While securing a meeting with screenwriter and film producer Angelo Pizzo was a big deal, Brian Borland wasn’t sure where it would go from there.
As Borland took a seat in the living room of Pizzo’s home in Bloomington, Indiana, the Madison native couldn’t help but wonder if he’d be walking back out the door in five minutes.
In fact, his departure wouldn’t come for another six hours.
By the time Borland left, his labor of love — “Maynard 8 Miles,” a book he wrote about his parents — was one big step closer to becoming a movie. Pizzo, best known for writing the scripts for sports movies “Hoosiers” and “Rudy,” was so interested in Borland’s book that he agreed to make it his next endeavor.
“If you think about who you would want to write the screenplay to the movie,” Borland said, “he’s at the top of the list.”
Business cards for Borland’s book, which was published in 2013, promote it as a “Hoosiers” meets “A League of Their Own” story. After reading it and speaking with Borland, Pizzo saw the potential to write a movie script that was different from his previous projects.
“I loved Brian’s book and thought immediately that here was an opportunity to write a sports story from the female vantage point, something I’ve never done,” Pizzo said in a statement.
How Pizzo chooses to write the script remains to be seen. For Borland, a key moment in the project came in 2006 at his parents’ home, where he overheard them talking about going to Des Moines to celebrate the 50th anniversary of the Maynard girls basketball team winning a state title in Iowa.
What Borland didn’t know at the time was that his mother was one of the stars of that team. He joined his parents at the celebration and, the more questions he asked, the more fascinated he became by his mother’s background.
“What happened when I got down there that weekend is it changed my life,” Borland said. “I found out that weekend that my mom was this legend.”
What Carolyn Borland (nee Nicholson) had never told her three children was that she had scored more than 3,000 points over five seasons at Maynard, a tiny town in northeastern Iowa.
She had never told them about the impact her quick first step made on 6-on-6 basketball, a sport dominated by post players until Carolyn Nicholson showed that small players could pile up big point totals as well.
Brian Borland also uncovered the story of how his mother, back when she was in the second grade, had carved “Maynard State Champs 1956” into her bedroom wall.
It was quite a prediction considering Maynard didn’t have a girls basketball team at the time. By 1950, after years of trying, Glenn Nicholson finally convinced the school board that his four daughters and other girls in the small farming community should have the opportunity to play basketball.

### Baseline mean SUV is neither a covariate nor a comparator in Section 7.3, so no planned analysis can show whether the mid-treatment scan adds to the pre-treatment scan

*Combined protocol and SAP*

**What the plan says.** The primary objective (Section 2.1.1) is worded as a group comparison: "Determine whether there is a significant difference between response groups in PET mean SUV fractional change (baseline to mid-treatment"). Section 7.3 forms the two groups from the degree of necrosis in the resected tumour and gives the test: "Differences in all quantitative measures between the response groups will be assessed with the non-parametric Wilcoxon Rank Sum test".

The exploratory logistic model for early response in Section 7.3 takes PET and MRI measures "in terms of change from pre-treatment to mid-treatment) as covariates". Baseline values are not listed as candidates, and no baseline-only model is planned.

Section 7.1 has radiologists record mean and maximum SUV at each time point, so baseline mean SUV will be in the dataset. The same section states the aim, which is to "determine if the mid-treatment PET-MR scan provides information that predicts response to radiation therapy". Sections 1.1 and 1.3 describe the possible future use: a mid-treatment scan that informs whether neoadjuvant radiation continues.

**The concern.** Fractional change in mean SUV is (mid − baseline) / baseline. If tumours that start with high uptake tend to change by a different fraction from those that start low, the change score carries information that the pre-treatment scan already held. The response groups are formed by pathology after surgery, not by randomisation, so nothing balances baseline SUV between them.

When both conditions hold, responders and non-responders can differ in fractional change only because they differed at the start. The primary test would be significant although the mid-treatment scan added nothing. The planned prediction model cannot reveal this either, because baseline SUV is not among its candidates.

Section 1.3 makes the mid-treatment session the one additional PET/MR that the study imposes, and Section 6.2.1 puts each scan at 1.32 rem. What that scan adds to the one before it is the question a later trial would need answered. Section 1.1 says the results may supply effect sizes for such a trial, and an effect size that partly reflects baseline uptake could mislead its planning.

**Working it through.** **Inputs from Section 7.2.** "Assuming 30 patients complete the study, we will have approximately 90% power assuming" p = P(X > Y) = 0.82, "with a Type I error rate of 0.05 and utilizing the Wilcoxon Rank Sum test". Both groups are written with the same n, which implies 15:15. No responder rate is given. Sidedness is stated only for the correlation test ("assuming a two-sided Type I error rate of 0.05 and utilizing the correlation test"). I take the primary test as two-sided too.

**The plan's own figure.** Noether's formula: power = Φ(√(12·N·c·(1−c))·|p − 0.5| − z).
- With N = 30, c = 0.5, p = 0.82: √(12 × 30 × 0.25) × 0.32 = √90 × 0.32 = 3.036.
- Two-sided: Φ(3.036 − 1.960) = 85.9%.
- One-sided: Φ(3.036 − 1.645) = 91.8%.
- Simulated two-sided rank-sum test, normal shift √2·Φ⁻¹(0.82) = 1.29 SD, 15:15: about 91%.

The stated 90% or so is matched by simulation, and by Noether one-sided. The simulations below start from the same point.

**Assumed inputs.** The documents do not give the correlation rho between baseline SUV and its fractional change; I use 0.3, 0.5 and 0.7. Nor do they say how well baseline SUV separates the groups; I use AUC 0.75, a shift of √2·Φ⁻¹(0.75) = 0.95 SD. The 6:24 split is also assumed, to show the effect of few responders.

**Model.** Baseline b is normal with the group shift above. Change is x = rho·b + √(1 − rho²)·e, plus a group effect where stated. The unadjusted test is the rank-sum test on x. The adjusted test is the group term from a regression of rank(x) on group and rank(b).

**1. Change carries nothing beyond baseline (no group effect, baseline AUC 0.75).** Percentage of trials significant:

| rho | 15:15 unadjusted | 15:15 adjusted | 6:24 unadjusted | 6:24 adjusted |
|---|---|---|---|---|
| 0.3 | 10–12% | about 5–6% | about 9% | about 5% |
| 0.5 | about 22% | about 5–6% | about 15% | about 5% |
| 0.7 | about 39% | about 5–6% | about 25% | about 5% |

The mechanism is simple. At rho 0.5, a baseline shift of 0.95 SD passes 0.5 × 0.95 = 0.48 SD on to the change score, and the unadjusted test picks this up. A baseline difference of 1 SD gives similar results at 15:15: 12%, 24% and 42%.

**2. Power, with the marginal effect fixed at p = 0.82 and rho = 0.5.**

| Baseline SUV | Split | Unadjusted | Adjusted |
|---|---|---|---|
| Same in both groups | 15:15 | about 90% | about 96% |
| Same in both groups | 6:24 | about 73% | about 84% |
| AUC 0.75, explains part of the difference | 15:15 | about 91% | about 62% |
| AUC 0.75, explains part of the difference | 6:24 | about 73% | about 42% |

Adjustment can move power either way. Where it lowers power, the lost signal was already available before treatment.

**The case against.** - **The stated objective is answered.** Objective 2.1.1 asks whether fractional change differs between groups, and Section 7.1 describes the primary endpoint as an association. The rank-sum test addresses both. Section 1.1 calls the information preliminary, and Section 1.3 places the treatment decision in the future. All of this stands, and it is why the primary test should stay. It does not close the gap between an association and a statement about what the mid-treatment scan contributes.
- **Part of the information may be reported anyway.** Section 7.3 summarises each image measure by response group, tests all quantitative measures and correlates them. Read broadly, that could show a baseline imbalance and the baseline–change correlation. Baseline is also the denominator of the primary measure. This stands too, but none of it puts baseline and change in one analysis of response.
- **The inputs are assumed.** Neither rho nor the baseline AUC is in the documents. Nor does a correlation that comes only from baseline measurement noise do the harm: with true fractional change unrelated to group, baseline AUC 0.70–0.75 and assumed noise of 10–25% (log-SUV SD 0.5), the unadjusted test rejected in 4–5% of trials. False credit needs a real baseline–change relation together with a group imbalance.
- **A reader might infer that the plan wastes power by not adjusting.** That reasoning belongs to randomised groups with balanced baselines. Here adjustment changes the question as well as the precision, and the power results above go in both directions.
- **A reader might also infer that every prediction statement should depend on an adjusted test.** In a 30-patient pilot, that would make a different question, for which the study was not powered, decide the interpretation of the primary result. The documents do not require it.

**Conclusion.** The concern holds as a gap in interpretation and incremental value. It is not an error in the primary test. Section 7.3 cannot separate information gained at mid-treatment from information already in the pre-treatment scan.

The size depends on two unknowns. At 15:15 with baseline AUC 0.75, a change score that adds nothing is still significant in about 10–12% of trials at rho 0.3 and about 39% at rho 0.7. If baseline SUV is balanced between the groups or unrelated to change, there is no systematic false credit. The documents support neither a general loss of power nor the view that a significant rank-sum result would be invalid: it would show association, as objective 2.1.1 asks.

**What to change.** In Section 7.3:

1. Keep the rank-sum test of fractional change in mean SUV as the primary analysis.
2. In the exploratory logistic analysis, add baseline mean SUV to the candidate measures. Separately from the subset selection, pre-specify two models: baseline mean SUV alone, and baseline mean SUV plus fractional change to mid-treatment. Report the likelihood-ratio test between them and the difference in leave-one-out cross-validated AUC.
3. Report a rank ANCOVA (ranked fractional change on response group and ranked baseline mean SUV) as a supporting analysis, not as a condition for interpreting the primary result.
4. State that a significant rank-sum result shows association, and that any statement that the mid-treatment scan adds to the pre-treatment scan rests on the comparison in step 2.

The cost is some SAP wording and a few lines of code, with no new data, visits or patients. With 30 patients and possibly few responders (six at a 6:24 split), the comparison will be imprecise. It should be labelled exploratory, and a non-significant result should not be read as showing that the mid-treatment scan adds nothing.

Six years later, after falling just short of reaching the state tournament each of the previous two seasons, Maynard won a state title in front of more than 15,000 fans. Carolyn Nicholson was named captain of the all-tournament team.
It was a career to brag about, to be sure, but Carolyn never did. Even her closest friends in Madison had never known about Carolyn’s athletic career until her son began his research for his book.
“Mom,” Borland said, “was this humble superstar.”
Carolyn Nicholson had opportunities to play basketball beyond high school, but love intervened. She had fallen for a basketball star from Oelwein, Iowa, 8 miles down the road from Maynard.
Glenn Borland, who was two years older than Carolyn, went on to play for the University of Wisconsin men’s basketball team in the 1950s.
A two-time captain known for his left-handed hook shot, Glenn Borland followed his time at UW with a long career in the Madison School District. He wore a lot of hats over the years — teacher, coach, athletic director, principal, assistant superintendent and interim superintendent — and earned a spot in the Madison Sports Hall of Fame in 2008.
Glenn Borland died last year, about seven years after losing his wife to lung cancer. But before she died, Carolyn Borland made one final trip back to Maynard and stepped foot in the gymnasium where she’d become a legend.
When his mother became ill, Brian Borland took a break from a career in computers to write the book honoring his parents. All along, he thought the story had the makings of a movie — and he wasn’t alone.
One of Borland’s biggest supporters since the book was published has been former UW coach Bo Ryan, who kept encouraging Borland to move the project forward. Borland said he and Ryan will serve as co-producers on the movie.
“The story is better than ‘Hoosiers,’ ” Ryan said in a statement. “It’s a tremendous human-interest story featuring great life lessons told through exciting basketball action. I read the book in one sitting. I couldn’t put it down. I can’t wait for the movie.”